She is grateful to her parents who left their parents, their childhood friends, homes and native tongue to provide for their children a life better than the one they lived and wishes to acknowledge that the sacrifices they have made have given her the chance to realize her dreams.
Trinity Chang is a senior at Foothill High School. Her parents are Sophie Liu and Eric Chang, who are both first generation immigrants from Taiwan. Since she was young, they have instilled the values of “work hard, be grateful and give back”, words which have become her core beliefs. Her greatest passion is meeting new people and getting to know them and their diverse perspectives.
In her sophomore year, she struggled to find a healthy balance between school and life, however with the support of others, she was able to rediscover this balance and become an even better version of herself in the process. After this experience, she founded and currently serves as the President of the club “Safe Haven”, a place where everyone can feel comfortable and discuss issues important to them. She has since continued to be an advocate for mental health, and has spoken at the PUSD summer leadership symposium and PPIE’s Fall Gala, advocating for more resources on campuses for mental awareness/education.
This past summer, she served as an intern for the Go Green Initiative, working with the school district and city to help the community become more sustainable and eco-conscious. At school, she is also Co-president of Foothill DECA, Co-President of the Foothill National Honor Society Chapter, a commissioner on the City of Pleasanton’s Youth Commission, and principal cellist of Oakland Symphony Youth Orchestra. Trinity is not scared of challenges, but excited for them to teach her new things about the world and herself.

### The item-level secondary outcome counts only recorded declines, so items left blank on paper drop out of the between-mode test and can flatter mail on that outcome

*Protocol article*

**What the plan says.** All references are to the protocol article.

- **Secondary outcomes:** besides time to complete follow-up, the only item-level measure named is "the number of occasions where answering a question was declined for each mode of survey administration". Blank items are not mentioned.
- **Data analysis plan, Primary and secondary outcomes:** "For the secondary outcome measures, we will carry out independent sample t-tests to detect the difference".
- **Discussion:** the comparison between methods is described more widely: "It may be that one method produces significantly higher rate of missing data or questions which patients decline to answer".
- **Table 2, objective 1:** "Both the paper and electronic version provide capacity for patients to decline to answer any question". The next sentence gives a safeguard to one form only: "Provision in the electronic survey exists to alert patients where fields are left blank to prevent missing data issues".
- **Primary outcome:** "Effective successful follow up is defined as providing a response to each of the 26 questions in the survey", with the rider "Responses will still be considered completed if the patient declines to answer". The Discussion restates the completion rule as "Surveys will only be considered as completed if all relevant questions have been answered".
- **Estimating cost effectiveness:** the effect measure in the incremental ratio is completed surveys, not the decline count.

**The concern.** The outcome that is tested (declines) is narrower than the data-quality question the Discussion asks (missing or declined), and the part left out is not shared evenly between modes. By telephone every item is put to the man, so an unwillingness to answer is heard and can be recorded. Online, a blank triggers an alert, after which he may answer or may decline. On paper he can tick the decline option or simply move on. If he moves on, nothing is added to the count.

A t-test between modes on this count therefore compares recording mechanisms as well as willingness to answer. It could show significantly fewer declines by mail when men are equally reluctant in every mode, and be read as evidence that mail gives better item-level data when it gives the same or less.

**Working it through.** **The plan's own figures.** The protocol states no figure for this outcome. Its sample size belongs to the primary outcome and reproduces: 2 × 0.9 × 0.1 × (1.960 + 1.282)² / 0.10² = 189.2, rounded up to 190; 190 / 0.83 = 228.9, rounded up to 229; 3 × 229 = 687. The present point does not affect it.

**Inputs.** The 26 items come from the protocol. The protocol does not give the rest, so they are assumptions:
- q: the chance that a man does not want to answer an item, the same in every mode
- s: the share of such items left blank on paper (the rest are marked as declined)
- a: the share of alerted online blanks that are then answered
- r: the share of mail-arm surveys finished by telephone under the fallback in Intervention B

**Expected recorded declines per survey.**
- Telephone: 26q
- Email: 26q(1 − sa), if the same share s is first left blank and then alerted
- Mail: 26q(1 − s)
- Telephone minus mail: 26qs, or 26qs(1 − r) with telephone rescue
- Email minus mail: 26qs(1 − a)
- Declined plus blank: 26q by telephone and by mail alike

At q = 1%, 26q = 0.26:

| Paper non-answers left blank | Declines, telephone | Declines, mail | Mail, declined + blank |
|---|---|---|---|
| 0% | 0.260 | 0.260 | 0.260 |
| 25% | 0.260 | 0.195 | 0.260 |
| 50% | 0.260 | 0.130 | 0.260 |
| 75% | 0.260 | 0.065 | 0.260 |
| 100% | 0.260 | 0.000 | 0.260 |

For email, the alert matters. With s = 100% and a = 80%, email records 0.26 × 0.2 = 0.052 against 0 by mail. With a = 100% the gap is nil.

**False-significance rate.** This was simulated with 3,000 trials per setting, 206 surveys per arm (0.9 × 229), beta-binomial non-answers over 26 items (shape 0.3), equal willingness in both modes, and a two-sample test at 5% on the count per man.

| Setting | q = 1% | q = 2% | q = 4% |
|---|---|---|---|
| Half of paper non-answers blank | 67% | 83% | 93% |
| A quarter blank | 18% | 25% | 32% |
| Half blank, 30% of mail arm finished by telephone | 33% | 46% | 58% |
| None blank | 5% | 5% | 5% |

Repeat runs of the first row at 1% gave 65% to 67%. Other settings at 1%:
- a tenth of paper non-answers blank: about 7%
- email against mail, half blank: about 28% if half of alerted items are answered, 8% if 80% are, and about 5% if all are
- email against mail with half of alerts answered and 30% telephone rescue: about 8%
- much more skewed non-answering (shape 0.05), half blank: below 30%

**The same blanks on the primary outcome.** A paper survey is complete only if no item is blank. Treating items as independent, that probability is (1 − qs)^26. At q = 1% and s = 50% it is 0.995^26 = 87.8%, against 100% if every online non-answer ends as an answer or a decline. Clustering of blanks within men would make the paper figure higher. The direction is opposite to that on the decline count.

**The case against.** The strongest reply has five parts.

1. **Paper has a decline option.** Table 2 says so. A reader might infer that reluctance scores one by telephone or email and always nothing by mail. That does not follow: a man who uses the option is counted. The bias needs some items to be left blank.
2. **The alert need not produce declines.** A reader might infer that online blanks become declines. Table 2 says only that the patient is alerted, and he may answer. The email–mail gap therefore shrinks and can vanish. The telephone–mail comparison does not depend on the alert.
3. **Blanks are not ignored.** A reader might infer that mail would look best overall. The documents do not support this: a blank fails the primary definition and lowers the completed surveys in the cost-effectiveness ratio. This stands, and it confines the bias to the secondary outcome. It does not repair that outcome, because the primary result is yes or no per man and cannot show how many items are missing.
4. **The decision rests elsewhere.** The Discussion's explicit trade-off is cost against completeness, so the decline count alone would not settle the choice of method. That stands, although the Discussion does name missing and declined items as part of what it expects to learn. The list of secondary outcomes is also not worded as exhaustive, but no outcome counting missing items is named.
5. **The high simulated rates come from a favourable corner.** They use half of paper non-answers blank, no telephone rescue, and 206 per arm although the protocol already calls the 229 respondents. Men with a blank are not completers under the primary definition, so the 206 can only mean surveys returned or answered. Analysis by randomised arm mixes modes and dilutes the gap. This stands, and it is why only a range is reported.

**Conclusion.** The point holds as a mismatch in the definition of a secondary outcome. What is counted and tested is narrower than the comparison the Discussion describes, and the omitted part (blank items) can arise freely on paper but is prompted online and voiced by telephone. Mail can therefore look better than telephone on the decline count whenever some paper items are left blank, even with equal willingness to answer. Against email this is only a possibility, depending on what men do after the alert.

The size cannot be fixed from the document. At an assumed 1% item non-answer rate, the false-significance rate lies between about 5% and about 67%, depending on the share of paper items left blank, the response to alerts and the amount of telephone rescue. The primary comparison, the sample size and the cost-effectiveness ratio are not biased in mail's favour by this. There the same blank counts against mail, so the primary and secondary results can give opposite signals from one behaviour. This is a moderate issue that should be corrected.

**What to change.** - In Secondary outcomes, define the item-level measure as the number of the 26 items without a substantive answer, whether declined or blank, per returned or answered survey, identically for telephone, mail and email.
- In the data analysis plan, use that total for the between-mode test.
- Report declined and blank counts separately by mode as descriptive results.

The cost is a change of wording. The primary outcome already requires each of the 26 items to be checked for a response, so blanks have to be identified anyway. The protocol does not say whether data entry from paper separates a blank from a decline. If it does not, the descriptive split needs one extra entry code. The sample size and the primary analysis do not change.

Alexander Chen is a senior at Foothill High School. A first-generation American, his parents are Ke Chen and Yuan Liu. Alexander has long been a proud community activist and scientist.
Becoming a devout believer in the power of determination and self-discipline after developing a sudden-onset stutter in childhood, Alexander is the founder and president of A Free Voice, a regional stuttering support and advocacy organization. He is also one of the vice presidents of the Foothill Model United Nations team, having pursued the activity since middle school to improve his own public speaking skills.
Through his work in building self-confidence through public speaking, Alexander has realized that having compassion for others and helping those in need is something he wants to cultivate in his life. In response to the 2018 Parkland shooting, Alexander also became one of the main student leaders of the Foothill school walkout as well as the Tri-Valley March for Our Lives. Learning the meaning of responsibility while helping organize thousands of others participating in the movement, Alexander transformed into a dedicated gun reform activist.
Alexander is also editor-in-chief of the Foothill newspaper, The Talon Times, an Emergency Room volunteer at Stanford ValleyCare Hospital, a varsity water polo player, and an avid scientist. Seeking research opportunities after becoming intrigued with the biological origins of his stutter, Alexander has interned at several laboratories as part of the UC San Diego Research Scholars Program, the UC Davis Young Scholars Program, and the Stanford Summer Institutes of Medical Research. In the future, Alexander hopes to combine his passion for biology with his extensive background in community engagement.